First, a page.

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WVU sports: Transfers have paid dividends for Mountaineers

MORGANTOWN, W.Va. - West Virginia signed nine junior college transfers as part of the 2013 recruiting class. That wasn't even half of the haul at the University of Kansas.

WVU's nine transfers have been mostly significant parts of the team. Kansas has had mixed results with its 19 players. They share the field Saturday when Kansas (2-7, 0-6 Big 12) plays host to the Mountaineers (4-5, 2-5) at noon from Memorial Stadium. The game will be televised on Root Sports.

"The only team that probably attacked junior colleges more than we did was probably Kansas," WVU Coach Dana Holgorsen said. "As far as we're concerned, we did it for a reason and it worked out."

WVU starts junior college transfers Mario Alford and Kevin White at outside receiver. At different parts of the season, they've been the most reliable receivers and best threats down the field. White is third on the team with 30 receptions and leads the Mountaineers with 471 yards, 52.3 per game and three touchdowns.

Alford arrived just before preseason practice started in August, whereas White enrolled in January and was with the team for spring practice. Alford has 16 receptions for 261 yards and a 72-yard touchdown last week against Texas.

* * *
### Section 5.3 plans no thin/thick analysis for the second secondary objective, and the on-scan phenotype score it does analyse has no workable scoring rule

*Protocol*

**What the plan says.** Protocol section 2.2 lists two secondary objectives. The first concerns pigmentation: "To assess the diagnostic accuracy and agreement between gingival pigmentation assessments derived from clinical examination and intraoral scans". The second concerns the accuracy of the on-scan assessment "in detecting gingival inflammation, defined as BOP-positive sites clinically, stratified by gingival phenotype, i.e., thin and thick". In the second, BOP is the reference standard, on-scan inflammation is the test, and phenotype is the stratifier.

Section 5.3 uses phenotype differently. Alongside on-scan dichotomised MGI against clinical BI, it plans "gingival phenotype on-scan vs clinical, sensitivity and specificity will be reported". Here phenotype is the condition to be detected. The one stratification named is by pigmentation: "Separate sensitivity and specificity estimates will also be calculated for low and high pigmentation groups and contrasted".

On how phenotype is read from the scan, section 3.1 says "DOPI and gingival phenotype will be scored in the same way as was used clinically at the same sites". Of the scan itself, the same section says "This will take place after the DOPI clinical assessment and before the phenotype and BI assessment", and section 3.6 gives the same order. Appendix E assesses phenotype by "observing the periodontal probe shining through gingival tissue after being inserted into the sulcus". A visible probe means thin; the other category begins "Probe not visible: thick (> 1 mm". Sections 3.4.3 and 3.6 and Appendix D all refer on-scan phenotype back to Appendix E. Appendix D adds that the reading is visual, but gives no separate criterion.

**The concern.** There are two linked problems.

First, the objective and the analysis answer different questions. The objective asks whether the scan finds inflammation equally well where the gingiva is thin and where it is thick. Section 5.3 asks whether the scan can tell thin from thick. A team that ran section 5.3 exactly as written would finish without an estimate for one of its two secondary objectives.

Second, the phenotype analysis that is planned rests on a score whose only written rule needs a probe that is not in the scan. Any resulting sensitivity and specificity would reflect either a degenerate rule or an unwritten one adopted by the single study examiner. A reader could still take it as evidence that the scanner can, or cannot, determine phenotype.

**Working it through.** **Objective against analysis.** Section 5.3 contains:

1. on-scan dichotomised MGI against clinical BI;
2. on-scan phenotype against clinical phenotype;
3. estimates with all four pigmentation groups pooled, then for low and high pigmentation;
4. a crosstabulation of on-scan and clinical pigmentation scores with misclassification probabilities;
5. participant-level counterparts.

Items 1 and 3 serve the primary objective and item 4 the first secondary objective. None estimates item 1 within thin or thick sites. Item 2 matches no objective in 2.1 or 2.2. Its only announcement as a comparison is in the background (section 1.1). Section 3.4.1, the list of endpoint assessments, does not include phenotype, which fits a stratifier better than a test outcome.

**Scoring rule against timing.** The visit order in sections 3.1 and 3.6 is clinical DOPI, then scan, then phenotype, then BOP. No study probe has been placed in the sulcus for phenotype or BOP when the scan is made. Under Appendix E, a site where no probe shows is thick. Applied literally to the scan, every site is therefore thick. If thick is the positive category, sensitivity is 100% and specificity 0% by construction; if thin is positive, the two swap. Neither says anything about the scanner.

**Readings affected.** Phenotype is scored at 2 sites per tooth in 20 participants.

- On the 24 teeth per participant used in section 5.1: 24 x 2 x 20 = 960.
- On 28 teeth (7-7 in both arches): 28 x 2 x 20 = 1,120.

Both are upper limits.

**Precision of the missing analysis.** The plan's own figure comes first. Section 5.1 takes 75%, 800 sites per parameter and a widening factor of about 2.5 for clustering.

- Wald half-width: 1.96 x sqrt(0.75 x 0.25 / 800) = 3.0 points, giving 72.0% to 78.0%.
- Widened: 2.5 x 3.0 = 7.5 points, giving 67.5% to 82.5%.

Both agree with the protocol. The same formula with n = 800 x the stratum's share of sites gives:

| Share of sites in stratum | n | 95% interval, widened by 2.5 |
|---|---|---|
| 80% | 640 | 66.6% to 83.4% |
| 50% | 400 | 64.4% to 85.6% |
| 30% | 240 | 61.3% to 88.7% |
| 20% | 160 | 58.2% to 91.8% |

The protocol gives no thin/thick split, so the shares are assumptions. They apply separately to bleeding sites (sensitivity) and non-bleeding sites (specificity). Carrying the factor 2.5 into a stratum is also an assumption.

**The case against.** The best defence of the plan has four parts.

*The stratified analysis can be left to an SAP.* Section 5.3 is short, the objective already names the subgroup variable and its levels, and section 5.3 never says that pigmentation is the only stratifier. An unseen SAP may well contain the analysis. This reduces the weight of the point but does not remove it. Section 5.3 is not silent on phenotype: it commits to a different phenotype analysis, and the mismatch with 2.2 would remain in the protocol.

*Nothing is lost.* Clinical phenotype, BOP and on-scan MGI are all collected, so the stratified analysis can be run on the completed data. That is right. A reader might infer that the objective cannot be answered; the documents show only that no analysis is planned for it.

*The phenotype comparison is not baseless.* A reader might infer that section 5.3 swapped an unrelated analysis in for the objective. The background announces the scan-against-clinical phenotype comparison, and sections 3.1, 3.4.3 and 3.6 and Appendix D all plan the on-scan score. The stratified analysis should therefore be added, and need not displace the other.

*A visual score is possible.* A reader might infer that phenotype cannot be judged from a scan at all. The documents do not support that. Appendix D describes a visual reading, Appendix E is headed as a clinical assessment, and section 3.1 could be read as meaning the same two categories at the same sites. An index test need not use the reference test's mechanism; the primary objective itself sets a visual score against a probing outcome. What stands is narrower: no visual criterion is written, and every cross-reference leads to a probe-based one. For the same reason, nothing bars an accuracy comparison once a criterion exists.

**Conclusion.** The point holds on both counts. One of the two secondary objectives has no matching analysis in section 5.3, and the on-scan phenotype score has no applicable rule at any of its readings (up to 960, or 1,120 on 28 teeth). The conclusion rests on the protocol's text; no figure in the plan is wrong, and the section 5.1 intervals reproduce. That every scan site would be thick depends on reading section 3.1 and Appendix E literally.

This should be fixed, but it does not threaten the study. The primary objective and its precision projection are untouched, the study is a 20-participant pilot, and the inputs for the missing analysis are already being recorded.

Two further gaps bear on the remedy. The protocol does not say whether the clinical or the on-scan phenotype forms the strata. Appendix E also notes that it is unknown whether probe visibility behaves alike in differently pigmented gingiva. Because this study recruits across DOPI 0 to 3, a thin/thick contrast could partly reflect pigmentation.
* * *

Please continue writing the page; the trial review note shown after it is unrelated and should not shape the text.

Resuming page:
"That made me smile, maybe for the first time all year, when he took a routine play and made a big play out of it," Holgorsen said. "He's getting comfortable out there."

Alford, who was hurt during camp in August, is just settling in at outside receiver. He was used primarily as a running back at Georgia Military College and began as an inside receiver at WVU.  

"I'm kicking myself in the tail for not doing it earlier," Holgorsen said. "When we recruited him we thought that he was like a Tavon Austin kind of guy. He played a lot of running back and they moved him around. But looking back at it, Tavon was a junior when I got here and he was there in the spring. I'm not comparing him to Tavon, which would be ridiculous. But we had Tavon all spring and his junior year wasn't that great. He only had, I think, two receiving touchdowns until the Orange Bowl.

"He got more comfortable and better with the system. It's harder to play inside than outside. We finally got smart and moved (Alford) outside. He got real comfortable and has been getting better every week. What he did on Saturday was good to see, but he's been heading in that direction ever since we moved him there."

Smith is from Wichita, Kan., and committed to the Jayhawks before grades forced him to play two seasons at Butler (Kan.) Community College. He'll have several family members and friends in attendance Saturday. He's second on the team with 424 yards rushing and five touchdowns and he averages 4.5 yards per carry, that number helped greatly by his 75-yard touchdown run against Oklahoma.

"We've gotten better at it," he said. "That's why we work hard on it all every day in practice. The blocking, the catching, those are the things they stress hard. We lacked it at the beginning of the season. We've picked it up now and we're getting better at it."